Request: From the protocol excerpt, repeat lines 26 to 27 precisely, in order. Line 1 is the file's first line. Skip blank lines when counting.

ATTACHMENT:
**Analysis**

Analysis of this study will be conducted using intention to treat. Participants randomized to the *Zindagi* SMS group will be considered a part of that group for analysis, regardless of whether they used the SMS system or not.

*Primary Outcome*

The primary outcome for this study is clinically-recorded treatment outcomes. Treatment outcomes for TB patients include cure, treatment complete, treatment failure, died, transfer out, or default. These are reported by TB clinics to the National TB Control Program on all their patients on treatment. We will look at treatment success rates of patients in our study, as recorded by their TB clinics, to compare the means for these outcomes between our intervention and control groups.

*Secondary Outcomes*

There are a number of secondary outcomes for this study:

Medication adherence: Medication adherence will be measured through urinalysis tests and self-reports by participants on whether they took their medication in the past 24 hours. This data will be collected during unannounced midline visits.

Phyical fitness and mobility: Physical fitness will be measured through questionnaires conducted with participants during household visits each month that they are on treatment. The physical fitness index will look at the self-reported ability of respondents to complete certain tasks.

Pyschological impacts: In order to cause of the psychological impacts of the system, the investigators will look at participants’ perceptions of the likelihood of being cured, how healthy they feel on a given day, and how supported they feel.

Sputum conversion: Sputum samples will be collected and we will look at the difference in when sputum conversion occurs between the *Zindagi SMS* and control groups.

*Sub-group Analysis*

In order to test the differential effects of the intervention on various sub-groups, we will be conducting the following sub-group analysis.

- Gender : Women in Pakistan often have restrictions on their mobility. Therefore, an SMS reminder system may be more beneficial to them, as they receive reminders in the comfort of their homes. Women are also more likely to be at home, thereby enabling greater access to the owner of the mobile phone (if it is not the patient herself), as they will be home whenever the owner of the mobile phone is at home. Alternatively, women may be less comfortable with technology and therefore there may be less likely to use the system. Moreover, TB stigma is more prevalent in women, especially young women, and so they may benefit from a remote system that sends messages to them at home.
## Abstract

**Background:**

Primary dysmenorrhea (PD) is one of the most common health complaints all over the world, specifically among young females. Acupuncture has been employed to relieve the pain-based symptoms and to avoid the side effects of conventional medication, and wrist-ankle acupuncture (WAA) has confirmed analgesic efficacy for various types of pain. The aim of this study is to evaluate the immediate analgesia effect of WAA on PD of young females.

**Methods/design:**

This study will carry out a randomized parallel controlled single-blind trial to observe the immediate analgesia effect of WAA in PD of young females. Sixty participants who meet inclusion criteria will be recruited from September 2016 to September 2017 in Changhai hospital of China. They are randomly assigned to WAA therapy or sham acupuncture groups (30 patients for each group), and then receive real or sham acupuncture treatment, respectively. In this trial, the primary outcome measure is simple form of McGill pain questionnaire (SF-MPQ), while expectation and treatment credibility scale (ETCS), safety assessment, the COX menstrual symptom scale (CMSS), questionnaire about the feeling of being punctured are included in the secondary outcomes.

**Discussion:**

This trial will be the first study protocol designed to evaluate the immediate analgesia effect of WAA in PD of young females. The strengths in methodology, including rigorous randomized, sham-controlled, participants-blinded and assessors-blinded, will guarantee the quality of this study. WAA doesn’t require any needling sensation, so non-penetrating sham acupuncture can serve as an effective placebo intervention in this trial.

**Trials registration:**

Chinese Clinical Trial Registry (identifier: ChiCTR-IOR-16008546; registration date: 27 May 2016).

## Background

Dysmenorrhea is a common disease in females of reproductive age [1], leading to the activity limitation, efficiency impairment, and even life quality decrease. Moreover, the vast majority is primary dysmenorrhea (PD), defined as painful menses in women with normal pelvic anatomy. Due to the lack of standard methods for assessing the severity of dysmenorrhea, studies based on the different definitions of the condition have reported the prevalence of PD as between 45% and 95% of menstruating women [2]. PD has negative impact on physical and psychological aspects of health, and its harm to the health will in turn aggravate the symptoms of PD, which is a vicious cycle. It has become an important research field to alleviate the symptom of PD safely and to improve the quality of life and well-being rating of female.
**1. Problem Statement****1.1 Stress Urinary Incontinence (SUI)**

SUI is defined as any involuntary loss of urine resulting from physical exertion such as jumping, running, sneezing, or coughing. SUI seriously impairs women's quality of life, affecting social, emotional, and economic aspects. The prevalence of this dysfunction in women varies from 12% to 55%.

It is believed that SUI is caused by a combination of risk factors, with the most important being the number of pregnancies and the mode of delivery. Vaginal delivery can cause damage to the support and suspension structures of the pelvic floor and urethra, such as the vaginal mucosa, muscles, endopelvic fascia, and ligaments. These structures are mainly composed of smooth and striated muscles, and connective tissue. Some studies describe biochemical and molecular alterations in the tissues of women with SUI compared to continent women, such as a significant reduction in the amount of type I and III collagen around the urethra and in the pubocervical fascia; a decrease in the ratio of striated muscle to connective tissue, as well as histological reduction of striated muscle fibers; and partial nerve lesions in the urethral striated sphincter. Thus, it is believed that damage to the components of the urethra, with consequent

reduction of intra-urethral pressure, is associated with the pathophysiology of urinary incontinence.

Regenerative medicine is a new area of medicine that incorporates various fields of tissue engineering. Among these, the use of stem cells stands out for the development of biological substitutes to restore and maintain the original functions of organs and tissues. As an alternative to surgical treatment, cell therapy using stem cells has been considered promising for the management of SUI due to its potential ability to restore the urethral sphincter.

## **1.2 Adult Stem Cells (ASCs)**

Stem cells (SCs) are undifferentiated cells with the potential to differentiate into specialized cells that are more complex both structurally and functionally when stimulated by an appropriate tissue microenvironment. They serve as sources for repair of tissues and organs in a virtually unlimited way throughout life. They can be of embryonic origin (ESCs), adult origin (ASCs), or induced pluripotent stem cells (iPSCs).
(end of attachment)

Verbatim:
SUI is defined as any involuntary loss of urine resulting from physical exertion such as jumping, running, sneezing, or coughing. SUI seriously impairs women's quality of life, affecting social, emotional, and economic aspects. The prevalence of this dysfunction in women varies from 12% to 55%.

It is believed that SUI is caused by a combination of risk factors, with the most important being the number of pregnancies and the mode of delivery. Vaginal delivery can cause damage to the support and suspension structures of the pelvic floor and urethra, such as the vaginal mucosa, muscles, endopelvic fascia, and ligaments. These structures are mainly composed of smooth and striated muscles, and connective tissue. Some studies describe biochemical and molecular alterations in the tissues of women with SUI compared to continent women, such as a significant reduction in the amount of type I and III collagen around the urethra and in the pubocervical fascia; a decrease in the ratio of striated muscle to connective tissue, as well as histological reduction of striated muscle fibers; and partial nerve lesions in the urethral striated sphincter. Thus, it is believed that damage to the components of the urethra, with consequent